Best Editing
There's a few different approaches to the art of editing covered in my choices below, and I certainly had to make a few judicious cuts just to make it to these respectable five.  One selection brilliantly depicts the passage of time along with a growing cult of personality through nearly every trick in the book.  On the other hand, I've also chosen a rare minimalist masterpiece, the cuts never flashing, but extremely important to the overall mood.  Next comes a picture superbly cut in time to the grandiose score, followed by a trippy, kinetic comic book style adventure.  In all, editing was crucial to success.  But the winner, there's a case where editing (not performance, contrary to what you've read) carries the entire film on its shoulders.  I can't imagine any film last year being more deserving.  Runners Up: Mother, Carlos, A Prophet

 5. Vincere

4. Bluebeard

3. Black Swan

2. Scott Pilgrim vs. The World

1. 127 Hours

Best Score
Original/Adapted/Whatever.  I very rarely can think back on a film and recall the score.  It's rare.  I can count three times in the previous decade where this happened and that's about it.  That doesn't mean that I don't absolutely adore some compositions, and leave little notes to remind myself which ones are worth revisiting.  In the case of last year, I wrote five such notes, and from that am confident that these are the five scores most worth celebrating.  Runners Up: The Illusionist, The Social Network

5. Vincere

4. Night Catches Us

3. Black Swan

2. White Material

1. The Ghost Writer

Best Cinematography
Always my favorite of the technical categories, probably because I'm attracted to pretty pictures and shiny objects and things in general that distract me from boring, unimportant stuff like plot and content.  There were lots of stunning looking films last year, more than I could find room for fairly on a runners up list, but forced to narrow the field down to five, it would look something like what follows.  My winner here is one for the books.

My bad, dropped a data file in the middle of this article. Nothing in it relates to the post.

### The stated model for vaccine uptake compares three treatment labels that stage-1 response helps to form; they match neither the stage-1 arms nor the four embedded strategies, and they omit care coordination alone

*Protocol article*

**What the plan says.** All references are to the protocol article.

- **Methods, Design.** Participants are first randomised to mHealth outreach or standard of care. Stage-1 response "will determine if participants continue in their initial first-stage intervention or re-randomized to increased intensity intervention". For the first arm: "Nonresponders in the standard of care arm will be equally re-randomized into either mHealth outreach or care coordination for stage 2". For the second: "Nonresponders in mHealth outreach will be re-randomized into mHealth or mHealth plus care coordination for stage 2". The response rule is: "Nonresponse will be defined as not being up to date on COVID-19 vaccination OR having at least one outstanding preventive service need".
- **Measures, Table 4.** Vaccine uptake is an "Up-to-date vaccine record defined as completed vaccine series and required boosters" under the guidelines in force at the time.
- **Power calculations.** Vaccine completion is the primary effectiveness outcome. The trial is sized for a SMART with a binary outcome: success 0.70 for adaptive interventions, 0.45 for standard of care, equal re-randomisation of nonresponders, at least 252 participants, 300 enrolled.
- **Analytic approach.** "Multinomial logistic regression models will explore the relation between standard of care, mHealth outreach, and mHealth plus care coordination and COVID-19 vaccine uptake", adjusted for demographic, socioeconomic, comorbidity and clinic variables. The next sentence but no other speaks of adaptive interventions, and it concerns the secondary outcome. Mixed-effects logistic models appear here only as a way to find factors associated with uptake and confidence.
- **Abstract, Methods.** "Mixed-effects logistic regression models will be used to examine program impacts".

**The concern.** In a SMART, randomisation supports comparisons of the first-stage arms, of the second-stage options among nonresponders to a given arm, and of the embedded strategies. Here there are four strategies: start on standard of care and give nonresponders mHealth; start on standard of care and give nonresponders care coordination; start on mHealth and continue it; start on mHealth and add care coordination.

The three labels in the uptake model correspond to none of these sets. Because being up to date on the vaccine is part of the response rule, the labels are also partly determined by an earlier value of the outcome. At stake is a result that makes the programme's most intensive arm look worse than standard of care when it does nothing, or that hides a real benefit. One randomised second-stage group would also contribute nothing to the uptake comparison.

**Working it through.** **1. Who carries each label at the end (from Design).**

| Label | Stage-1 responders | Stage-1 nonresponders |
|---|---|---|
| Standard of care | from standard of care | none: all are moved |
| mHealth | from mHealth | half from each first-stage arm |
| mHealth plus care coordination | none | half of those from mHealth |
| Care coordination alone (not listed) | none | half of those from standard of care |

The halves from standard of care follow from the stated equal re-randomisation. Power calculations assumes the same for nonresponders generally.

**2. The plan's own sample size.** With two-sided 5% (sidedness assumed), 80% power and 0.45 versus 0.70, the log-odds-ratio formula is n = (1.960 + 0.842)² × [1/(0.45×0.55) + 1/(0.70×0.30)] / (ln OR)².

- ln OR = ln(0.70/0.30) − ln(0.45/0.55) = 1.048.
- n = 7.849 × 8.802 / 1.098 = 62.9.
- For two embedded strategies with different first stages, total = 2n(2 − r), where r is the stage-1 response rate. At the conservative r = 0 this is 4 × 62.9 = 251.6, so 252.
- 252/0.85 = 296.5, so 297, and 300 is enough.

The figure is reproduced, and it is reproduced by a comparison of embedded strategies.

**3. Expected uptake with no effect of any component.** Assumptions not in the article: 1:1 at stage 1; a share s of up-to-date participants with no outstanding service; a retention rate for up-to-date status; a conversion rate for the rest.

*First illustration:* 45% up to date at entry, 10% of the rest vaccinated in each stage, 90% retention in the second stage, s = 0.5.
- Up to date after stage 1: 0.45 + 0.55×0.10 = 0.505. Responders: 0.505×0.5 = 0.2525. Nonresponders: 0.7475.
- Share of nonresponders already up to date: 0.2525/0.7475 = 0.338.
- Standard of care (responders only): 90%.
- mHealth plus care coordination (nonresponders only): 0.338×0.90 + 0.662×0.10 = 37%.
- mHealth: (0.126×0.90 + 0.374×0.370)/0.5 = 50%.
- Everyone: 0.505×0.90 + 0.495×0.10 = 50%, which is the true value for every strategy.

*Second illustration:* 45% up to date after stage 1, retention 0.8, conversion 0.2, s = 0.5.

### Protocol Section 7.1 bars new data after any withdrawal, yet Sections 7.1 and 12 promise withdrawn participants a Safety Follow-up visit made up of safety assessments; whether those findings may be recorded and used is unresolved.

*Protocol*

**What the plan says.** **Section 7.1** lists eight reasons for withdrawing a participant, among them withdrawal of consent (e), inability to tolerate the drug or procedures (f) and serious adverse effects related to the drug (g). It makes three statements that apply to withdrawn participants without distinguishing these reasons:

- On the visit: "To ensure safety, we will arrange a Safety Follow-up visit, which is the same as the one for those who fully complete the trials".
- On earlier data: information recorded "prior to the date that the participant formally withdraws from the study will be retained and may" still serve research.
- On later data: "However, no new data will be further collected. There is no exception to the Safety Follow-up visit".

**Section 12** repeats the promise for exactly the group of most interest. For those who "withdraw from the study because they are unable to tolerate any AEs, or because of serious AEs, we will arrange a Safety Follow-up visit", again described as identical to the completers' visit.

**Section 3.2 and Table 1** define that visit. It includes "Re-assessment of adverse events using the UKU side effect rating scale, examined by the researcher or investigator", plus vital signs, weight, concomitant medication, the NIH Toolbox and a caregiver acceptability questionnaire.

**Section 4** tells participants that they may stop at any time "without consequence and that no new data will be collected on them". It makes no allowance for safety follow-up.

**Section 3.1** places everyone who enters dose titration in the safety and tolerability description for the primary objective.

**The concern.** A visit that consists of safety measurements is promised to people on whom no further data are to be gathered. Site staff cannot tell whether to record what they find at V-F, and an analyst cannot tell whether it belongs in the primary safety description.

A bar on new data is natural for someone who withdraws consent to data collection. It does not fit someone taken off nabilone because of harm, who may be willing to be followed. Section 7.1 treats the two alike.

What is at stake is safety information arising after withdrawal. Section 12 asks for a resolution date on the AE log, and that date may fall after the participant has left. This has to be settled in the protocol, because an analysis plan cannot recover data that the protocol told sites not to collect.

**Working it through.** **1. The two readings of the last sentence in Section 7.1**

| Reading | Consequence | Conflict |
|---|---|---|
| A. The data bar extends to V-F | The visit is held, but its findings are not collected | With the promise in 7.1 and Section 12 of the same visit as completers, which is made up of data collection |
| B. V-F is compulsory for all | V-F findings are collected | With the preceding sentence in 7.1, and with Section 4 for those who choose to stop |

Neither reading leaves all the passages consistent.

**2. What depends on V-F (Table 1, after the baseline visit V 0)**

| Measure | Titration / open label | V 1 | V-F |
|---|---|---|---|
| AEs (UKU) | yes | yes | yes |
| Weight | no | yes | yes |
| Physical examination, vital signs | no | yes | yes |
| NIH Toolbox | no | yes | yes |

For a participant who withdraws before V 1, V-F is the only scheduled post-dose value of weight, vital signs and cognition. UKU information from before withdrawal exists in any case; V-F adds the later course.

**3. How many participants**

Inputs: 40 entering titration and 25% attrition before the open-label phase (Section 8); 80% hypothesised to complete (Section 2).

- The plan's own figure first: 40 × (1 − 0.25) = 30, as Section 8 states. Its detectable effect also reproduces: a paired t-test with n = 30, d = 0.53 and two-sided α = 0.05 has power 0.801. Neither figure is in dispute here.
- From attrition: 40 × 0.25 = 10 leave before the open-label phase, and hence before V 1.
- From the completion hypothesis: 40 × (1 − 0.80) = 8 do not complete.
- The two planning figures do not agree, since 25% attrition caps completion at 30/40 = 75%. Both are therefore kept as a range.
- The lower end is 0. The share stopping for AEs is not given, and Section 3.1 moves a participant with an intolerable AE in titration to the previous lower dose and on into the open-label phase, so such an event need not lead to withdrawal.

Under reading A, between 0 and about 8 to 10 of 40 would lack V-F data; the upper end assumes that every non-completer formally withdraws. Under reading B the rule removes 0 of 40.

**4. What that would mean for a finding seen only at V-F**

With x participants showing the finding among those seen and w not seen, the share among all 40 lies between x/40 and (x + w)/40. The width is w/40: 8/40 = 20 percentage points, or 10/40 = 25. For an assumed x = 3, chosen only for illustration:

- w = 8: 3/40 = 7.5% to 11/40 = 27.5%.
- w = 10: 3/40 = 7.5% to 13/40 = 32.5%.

5. The Ghost Writer

4. The American

3. Black Swan

2. Enter The Void

1. Ondine

Best Screenplay
Here's a category that I do think is a bit weaker than in most years.  Which isn't to say any of these is less than great, but it was an odd year where I found most of the landmark films owed very little of their success to the screenplay.  So, here's the ten I came up with, though the last few could probably have been swapped out for other favorite films of mine from last year just as easily.

10. A Prophet

 9. True Grit

8. Carlos

7. Mother

6. Winter's Bone

5. Animal Kingdom

4. The Social Network

3. Terribly Happy

2. Another Year

1. Never Let Me Go

Best Scene
Finally, our last category of Part 1 will countdown my 10 favorite scenes of last year (a few of them boasting quite a length).  There were definitely films that I wish I could have worked in here - and honestly I tried, but short of mentioning the entirety of Enter the Void, I just couldn't break it up - but I'm totally content with the 10 I came to choose and I hope you'll see why.  There's a lot here that come at the end of their films, and so I solemnly swear not to include anything approaching spoiler territory.  And I technically cheated with my winner, because it's really a set of two scenes, but they're thematically connected and in fact bookend the entire film.

10. Mary bonds with Ronnie - Another Year

9. Dean & Cindy sing and dance - Blue Valentine

8. Evil Doctor Porkchop - Toy Story 3

7. Passing the note/the end - The Ghost Writer

6. Target practice - The American

5. The extended O.P.E.C. takeover - Carlos

4. The Magician leaves a note and skips town - The Illusionist

3. Teardrop and the Sheriff have a standoff at the truck - Winter's Bone

2. The climactic performance of Swan Lake - Black Swan

1. The dance sequences bookending the film - Mother

Not bad, huh?  Part 2 will be along before you know it, so stay tuned kids.